Despite the “sketchy” history behind Advent, the importance of this season remains to focus on the coming of our Lord. (Advent comes from the Latin adventus, meaning “coming.”) The Catechism of the Catholic Church stresses the two-fold meaning of this “coming”: “When the Church celebrates the liturgy of Advent each year, she makes present this ancient expectancy of the Messiah, for by sharing in the long preparation for the Savior’s first coming, the faithful renew their ardent desire for His second coming” (no. 524).

Therefore, on one hand, the faithful reflect back and are encouraged to celebrate the anniversary of the Lord’s first coming into this world. We ponder again the great mystery of the incarnation when our Lord humbled Himself, taking on our humanity, and entered our time and space to free us from sin. On the other hand, we recall in the Creed that our Lord will come again to judge the living and the dead and that we must be ready to meet Him.

The Advent Wreath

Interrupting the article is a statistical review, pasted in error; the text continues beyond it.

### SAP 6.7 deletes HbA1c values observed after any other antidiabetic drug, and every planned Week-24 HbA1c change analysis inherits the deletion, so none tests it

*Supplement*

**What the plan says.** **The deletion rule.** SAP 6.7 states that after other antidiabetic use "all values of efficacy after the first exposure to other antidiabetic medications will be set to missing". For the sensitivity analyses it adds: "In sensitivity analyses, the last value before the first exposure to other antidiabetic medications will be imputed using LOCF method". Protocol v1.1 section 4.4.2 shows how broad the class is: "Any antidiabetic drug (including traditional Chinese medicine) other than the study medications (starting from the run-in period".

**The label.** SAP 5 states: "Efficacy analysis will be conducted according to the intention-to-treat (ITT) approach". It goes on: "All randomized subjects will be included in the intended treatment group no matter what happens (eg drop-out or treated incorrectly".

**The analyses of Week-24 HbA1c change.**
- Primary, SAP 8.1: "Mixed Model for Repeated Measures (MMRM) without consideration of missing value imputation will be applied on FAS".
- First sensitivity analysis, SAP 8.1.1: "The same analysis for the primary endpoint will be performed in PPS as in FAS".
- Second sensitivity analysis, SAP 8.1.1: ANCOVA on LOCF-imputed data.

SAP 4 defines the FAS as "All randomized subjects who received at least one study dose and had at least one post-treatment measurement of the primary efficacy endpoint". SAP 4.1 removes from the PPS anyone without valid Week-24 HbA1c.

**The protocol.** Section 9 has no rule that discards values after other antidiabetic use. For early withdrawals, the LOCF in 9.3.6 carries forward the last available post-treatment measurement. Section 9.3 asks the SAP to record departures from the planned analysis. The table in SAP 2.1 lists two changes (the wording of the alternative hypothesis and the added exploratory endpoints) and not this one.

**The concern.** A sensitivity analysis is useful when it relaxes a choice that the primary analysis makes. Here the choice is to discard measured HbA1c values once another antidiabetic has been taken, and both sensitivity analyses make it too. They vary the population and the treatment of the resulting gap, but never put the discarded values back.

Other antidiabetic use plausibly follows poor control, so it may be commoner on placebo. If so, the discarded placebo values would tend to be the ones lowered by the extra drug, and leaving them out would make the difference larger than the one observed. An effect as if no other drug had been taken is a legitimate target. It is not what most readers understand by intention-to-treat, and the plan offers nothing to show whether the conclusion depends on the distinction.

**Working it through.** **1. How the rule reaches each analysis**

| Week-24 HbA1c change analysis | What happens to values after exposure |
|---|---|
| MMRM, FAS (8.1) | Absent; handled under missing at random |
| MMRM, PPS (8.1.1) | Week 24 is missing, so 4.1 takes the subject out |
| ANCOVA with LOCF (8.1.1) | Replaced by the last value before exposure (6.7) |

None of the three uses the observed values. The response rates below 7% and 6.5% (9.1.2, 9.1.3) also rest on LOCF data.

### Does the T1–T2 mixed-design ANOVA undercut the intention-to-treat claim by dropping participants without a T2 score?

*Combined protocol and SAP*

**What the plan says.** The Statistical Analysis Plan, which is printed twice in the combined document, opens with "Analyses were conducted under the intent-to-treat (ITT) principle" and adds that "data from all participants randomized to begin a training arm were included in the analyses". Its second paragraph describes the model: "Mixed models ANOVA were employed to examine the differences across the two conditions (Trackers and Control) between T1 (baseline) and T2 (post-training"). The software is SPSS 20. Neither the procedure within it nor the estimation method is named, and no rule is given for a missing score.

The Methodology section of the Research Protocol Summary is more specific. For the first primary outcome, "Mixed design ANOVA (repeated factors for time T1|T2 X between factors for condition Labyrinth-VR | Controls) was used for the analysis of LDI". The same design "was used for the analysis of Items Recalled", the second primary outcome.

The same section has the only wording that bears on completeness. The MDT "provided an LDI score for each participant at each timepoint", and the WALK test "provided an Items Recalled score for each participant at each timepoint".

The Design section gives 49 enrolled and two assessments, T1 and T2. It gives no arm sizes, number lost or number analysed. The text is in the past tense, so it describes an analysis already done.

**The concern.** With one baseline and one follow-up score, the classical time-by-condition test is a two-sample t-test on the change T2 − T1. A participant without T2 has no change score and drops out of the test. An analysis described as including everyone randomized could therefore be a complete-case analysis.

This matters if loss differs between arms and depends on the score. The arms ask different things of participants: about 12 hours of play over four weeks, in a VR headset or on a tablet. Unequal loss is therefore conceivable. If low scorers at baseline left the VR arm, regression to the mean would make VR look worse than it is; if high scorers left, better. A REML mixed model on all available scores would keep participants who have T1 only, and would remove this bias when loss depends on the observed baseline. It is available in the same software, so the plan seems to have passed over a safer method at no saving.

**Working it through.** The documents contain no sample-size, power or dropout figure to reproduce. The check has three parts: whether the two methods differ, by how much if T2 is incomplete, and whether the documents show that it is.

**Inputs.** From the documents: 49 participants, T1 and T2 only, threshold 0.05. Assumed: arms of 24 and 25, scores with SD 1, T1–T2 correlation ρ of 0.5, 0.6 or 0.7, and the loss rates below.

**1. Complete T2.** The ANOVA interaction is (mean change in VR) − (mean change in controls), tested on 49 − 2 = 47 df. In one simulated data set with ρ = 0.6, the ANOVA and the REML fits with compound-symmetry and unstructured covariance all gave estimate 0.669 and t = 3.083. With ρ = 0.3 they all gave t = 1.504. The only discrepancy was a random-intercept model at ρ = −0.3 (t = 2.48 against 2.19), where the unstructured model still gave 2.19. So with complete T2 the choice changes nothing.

A good, pious way to help us in our Advent preparation has been the use of the Advent wreath. The wreath is a circle, which has no beginning or end: So we call to mind how our lives, here and now, participate in the eternity of God’s plan of salvation and how we hope to share eternal life in the Kingdom of Heaven. The wreath is made of fresh plant material, because Christ came to give us new life through His passion, death and resurrection. Three candles are purple, symbolizing penance, preparation and sacrifice; the pink candle symbolizes the same but highlights the third Sunday of Advent, Gaudete Sunday, when we rejoice because our preparation is now half-way finished. The light itself represents Christ, who entered this world to scatter the darkness of evil and show us the way of righteousness. The progression of lighting candles shows our increasing readiness to meet our Lord. Each family ought to have an Advent wreath, light it at dinner time and say the special prayers. This tradition will help each family keep its focus on the true meaning of Christmas. In all, during Advent we strive to fulfill the opening prayer for the Mass of the first Sunday of Advent: “Father in Heaven … increase our longing for Christ our Savior and give us the strength to grow in love, that the dawn of His coming may find us rejoicing in His presence and welcoming the light of His truth.”